Day 3: Highlights of the Annual Meeting of the Organization of American HistoriansHistorians in the News
What a day! Patty Limerick gave one of the most extraordinary presidential addresses in the history of the OAH. Ferguson and St. Louis activists expressed their rage at police violence. Former OAH President Darlene Clark Hine delivered an emotional talk about the OAH's courageous stand in 2000 when the organization chose to move its annual convention in St. Louis to protest the Adam's Mark Hotel's racist practices. And the members present at the Business Meeting overwhelmingly supported a resolution demanding that the Redskins change their name. Oh, and I almost forgot, the OAH named a new vice president who will now be in line to become a future president of the organization: Earl Lewis, the former provost of Emory, and the current head of the Andrew W. Mellon Foundation. Lewis, who holds a PhD in history from the University of Minnesota, will be the OAH's sixth black president. Finally, there was the expected news that Jon Butler officially took over as president of the OAH.
All that in just one day?
This is a picture of Patty Limerick waiting to deliver her address.
You would not expect a person like this to deliver a conventional presidential address and she didn't. She told jokes, read off a few limericks (get it?), related funny stories, and managed through it all to deliver a powerful jeremiad as she called on historians to quit writing for each other (and writing badly) so we can reach a broader public.
Her overarching point was that America is afflicted with amnesia and historians are in the best position to cure her of it. While historians are solving America's problem we can be solving our own: our growing marginalization.
She called history the Queen of the Disciplines. She joked that when she said this years ago she got in a lot of trouble with mathematicians and engineers. But in front of an audience of historians she had nothing to fear. She clearly was buttering us up for what was to come, the jeremiad part of the talk. This was when she implored historians to please please please stop writing turgid prose no one can understand or enjoy.
I have said this before and I'll say it again: Patty Limerick is incapable of being boring. Even the title of her address was fascinating: "Historians as Public Intellectuals: A Cost-Benefit Analysis, Seen from the Interior." Equally as intriguing as the title and the content of her talk was the manner in which she delivered it. She set a powerful example for historians to follow in the future by ad libbing her address rather than reading it. THIS WAS FANTASTIC! Few, of course, possess the wit and skill to pull this off with aplomb as she did, but it would be nice if others at least tried.
You can -- should! -- watch her address here. Your reward at the end will be her story about buzzards. Somehow she successfully manages to draw a lesson for historians from the story, which features buzzards having their feet wired to a tree during the filming of Hud, the movie based on the Larry McMurtry novel starring Paul Newman.
Her talk followed the nearly-unanimous vote at the Business meeting to demand that the Redskins change their name. You can read about the vote here. The vote doesn't make this demand official policy of the OAH -- yet. First, the resolution passed at the meeting has to be adopted by the Council. But approval is expected.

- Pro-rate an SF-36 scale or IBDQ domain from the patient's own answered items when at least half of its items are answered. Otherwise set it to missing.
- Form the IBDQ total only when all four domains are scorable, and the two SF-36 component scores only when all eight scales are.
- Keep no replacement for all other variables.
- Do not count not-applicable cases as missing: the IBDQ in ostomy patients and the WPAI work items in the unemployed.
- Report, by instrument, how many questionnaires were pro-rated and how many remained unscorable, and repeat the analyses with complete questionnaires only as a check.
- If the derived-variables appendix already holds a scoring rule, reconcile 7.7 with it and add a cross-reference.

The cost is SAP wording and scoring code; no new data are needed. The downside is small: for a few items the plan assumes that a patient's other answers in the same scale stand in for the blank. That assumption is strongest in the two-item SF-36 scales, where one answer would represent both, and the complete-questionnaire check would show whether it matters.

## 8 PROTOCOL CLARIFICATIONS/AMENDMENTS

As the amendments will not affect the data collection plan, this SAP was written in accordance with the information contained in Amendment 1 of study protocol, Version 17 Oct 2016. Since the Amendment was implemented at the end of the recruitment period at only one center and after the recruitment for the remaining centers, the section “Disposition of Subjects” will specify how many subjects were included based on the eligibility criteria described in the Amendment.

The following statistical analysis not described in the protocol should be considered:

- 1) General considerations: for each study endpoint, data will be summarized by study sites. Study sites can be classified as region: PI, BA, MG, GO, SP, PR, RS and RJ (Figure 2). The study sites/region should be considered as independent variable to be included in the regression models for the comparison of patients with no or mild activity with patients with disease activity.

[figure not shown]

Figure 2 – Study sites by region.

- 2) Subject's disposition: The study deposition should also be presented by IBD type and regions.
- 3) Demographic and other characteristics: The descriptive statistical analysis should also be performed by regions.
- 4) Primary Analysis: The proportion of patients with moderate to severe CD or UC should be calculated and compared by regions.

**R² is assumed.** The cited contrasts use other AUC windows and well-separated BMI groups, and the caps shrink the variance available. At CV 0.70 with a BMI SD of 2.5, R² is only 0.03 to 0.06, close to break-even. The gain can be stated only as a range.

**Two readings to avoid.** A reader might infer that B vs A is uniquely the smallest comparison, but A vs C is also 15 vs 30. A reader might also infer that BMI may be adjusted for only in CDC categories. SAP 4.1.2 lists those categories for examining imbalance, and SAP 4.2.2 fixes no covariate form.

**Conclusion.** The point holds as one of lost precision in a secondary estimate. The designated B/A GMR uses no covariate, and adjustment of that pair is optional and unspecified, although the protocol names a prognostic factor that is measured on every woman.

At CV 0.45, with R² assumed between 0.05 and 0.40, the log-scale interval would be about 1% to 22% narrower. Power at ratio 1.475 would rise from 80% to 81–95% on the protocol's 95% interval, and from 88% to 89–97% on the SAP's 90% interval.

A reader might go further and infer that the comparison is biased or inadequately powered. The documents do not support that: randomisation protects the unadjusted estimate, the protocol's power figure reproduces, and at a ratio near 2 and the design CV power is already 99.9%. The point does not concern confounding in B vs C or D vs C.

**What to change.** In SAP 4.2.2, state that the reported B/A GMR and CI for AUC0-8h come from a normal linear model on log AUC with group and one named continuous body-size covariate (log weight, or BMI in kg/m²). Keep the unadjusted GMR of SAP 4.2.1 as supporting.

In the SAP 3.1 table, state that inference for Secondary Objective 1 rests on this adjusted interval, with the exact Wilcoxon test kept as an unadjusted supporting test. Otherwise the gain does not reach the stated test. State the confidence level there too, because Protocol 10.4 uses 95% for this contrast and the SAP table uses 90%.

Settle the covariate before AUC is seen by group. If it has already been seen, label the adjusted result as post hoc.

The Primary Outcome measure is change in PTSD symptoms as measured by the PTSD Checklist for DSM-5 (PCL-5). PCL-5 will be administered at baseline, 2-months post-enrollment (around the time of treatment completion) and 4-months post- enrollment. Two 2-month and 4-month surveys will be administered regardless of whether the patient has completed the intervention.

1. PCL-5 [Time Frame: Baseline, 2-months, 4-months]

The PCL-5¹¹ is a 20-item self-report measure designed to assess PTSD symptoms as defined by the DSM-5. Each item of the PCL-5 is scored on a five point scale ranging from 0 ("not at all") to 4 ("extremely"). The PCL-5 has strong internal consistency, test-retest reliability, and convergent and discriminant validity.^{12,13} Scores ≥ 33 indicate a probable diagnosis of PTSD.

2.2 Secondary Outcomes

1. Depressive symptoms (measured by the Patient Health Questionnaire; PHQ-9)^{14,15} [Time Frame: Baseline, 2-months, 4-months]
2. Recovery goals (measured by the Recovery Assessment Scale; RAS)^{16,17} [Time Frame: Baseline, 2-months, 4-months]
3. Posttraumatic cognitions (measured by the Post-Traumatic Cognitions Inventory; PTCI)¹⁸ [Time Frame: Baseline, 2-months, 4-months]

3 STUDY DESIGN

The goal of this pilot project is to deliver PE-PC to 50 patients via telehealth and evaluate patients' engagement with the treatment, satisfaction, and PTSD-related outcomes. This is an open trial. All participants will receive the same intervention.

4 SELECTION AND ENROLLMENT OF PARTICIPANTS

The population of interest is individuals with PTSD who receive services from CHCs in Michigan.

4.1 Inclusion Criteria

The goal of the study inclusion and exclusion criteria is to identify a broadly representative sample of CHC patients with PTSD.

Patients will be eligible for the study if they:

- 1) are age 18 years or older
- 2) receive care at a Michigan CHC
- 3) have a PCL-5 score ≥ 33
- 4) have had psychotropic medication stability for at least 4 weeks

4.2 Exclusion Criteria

After Patty's talk came the panel on Ferguson, which was equally unconventional. At the OAH we're used to hearing from historians. At this panel we heard from living primary sources: activists who faced down the police in Ferguson after the shooting of Michael Brown last summer. The panel, which was scheduled at the inauspicious time of 8pm on a Saturday night, nonetheless drew an audience of a couple hundred people. The atmosphere was electric and mixed elements of a black church sermon (complete with cries of "That's Right!" from the audience) with an avowedly radical vision of American society as a police state. I am quite sure I've never seen anything like it at the OAH before and I've been coming to these meetings for some twenty-five years. Watch and you'll see. Led by Rutgers historian Donna Murch, the panel amounted to a crie de coeur, a plea to Americans to understand what it's like being black in the St. Louis area. The media came in for criticism as much as the police.
Earlier in the day former OAH President Darlene Clark Hine recalled what it was like to be at the helm when the organization made the controversial decision to move its convention lock stock and barrel in 2000 from the Adams' Mark Hotel to St. Louis University, a decision that cost the OAH some $90,000 and threatened to bankrupt it. In this emotional interview she recalls why she was at first reluctant to take a leading role. The reason has to do with where she was on May 4, 1970. Historians need little reminding of what happened that day.
And that's just a sampling of the main events of the day.
Here are some of the other things that happened.
Barnard's Mark Carnes trained a group of historians to use games to teach meaningful lessons of history.
Logan Sawyer provided an account of the origins of originalism.
Johann Neem assessed whether Common Core poses a threat to the teaching of history (and how historians are in part responsible for its omission).
Julilly Kohler-Hausmann discussed the ways historians are rewriting the history of the war on drugs.
Oh, and Ben Franklin stopped by a visit:
And that's about it for the 2015 OAH!
I hope you enjoyed yourself.